“Politicians fascinate because they constitute such a paradox — they are an elite that accomplishes mediocrity for the public good.”
The American experiment in self-governance was brilliantly innovative in its own time. It may rightly be argued that no subsequent political achievements can compare with this application of democracy to a vast nation populated largely by the former subjects of monarchs. Yet it is hardly right to argue that there have been no worthwhile innovations in politics since the Constitution and Bill of Rights were written. After all, if that were true then the most liberated of modern societies would still limit voting to male landowners conforming to a particular racial profile.
While our nation has generally moved forward politically, it could be said that Presidential elections have seen more than a little retrograde movement through the years. Originally the President of the United States was selected by an arcane process with each state utilizing its own methods of selecting delegates to the Electoral College. In some instances these delegates were appointed by state governments. Generations of increasingly populist politics in America led to selection of the President through a modified popular vote. At this point the Electoral College still has some influence, effectively amplifying the votes of citizens in lightly populated states.
Even so, the state by state nature of effective campaigning is an increasingly subtle overlay to the broader challenge of rallying (or in less ethical circles, undermining) popular support. Given a quick simple look, the idea that the President is elected by single nationwide popular vote seems like it would be a good thing in efforts to translate the will of the people into the policies of the nation. Perhaps generally speaking that actually is the case. In the American particular, this mechanism of democracy seems to function poorly.
There is no accounting for the full extent of the forces that suppress outsider challenges to the political establishment in the United States. Yet the popular nature of Presidential elections is clearly one of those forces. If those races involved many well-known candidates, each supported by a thriving national party, the process could only unfold as a contest of ideas. In order for the politics of personal destruction to be effective, practitioners must work in races where discrediting one contender translates directly into increased success for another. In a contest of many factions, underhanded attacks are more likely to backfire and much less likely to generate victory.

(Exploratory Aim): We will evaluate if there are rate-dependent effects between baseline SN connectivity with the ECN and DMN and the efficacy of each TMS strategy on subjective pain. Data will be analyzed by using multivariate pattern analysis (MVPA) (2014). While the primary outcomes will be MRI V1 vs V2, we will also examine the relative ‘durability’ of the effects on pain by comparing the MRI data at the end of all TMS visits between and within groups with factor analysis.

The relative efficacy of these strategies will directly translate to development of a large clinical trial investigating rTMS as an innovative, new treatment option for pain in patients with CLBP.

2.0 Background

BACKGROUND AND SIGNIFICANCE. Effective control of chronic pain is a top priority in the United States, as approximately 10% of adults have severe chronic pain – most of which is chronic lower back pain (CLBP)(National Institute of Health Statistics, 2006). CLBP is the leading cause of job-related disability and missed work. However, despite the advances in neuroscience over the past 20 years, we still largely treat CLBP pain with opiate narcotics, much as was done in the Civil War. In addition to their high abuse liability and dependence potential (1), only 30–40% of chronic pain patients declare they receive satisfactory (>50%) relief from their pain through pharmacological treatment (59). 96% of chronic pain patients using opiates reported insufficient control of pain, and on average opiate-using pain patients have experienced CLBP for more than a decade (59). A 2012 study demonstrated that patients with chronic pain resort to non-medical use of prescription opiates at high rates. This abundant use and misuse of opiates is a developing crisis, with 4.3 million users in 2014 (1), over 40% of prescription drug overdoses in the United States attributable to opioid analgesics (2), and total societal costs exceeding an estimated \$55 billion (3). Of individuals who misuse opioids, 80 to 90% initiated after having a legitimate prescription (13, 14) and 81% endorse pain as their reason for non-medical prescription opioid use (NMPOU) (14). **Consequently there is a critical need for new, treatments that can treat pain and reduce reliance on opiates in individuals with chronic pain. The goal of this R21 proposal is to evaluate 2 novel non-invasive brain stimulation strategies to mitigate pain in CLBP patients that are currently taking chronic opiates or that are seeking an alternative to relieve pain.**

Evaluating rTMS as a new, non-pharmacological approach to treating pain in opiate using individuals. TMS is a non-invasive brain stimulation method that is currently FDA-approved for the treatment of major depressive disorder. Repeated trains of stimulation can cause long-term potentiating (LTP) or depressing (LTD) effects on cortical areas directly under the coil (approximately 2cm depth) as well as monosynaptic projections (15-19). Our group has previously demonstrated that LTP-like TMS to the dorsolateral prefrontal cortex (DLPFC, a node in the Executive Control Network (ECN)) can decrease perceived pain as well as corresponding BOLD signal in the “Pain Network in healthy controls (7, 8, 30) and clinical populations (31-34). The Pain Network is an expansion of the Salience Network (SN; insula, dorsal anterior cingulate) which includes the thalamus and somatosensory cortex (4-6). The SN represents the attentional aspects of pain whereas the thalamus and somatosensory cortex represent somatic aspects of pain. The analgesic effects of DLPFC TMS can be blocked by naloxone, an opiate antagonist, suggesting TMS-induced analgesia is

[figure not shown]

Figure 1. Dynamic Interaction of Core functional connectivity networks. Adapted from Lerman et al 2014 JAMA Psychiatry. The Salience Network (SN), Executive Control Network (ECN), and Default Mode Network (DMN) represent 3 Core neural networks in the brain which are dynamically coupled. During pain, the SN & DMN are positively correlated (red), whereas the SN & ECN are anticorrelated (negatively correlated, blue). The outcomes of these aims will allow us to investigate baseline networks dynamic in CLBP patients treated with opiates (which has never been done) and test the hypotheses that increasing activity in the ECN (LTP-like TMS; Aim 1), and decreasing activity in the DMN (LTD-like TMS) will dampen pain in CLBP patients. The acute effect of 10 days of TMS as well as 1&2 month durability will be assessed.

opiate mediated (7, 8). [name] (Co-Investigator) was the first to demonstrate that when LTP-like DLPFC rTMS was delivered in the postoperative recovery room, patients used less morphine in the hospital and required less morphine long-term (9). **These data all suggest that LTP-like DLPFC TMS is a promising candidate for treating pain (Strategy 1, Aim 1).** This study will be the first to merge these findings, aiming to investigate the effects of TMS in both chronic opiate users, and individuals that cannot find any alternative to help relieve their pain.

This does not explain how most of these elections are reduced to a de facto binary choice, but it does explain why educated professionals ostensibly dedicated to a life of public service are so hostile to letting the public be served by a diverse marketplace of political ideas. Barriers to outsider challenges have been mounting from the time of Adams and Jefferson. For the entire span of my life they have been so intense that only billionaires intent on running self-financed campaigns are not automatically given the dark horse label.
Unfortunately, the contest to determine a nation’s leader invariably dominates political discussion. Voter participation and public interest are both heightened as compared to other federal elections, never mind state and local politics. Many other democracies, framed by younger documents than our Constitution, employ procedures that encourage challenges to the political establishment. In parliamentary democracies, it is often the case that there is no majority party. Executive leadership follows from the formation of a multiparty coalition. Even where majorities emerge, they cannot easily marginalize other groups capable of getting candidates elected into legislative bodies.
Some think that the role of the America’s strong executive results in “stronger” national leadership. It is true that the result is less restraint on the exercise of Presidential power. Yet can this really be described as “stronger?” Was Winston Churchill a wimp for needing the support of the House of Commons to maintain his position? Is George W. Bush a more effective leader because extraordinary action in both chambers of our federal legislature is required to remove him from office? Perhaps more limits on the power of an office do not insure less flawed humans will be drawn to it, but fewer limits provide no guarantee of excellence either.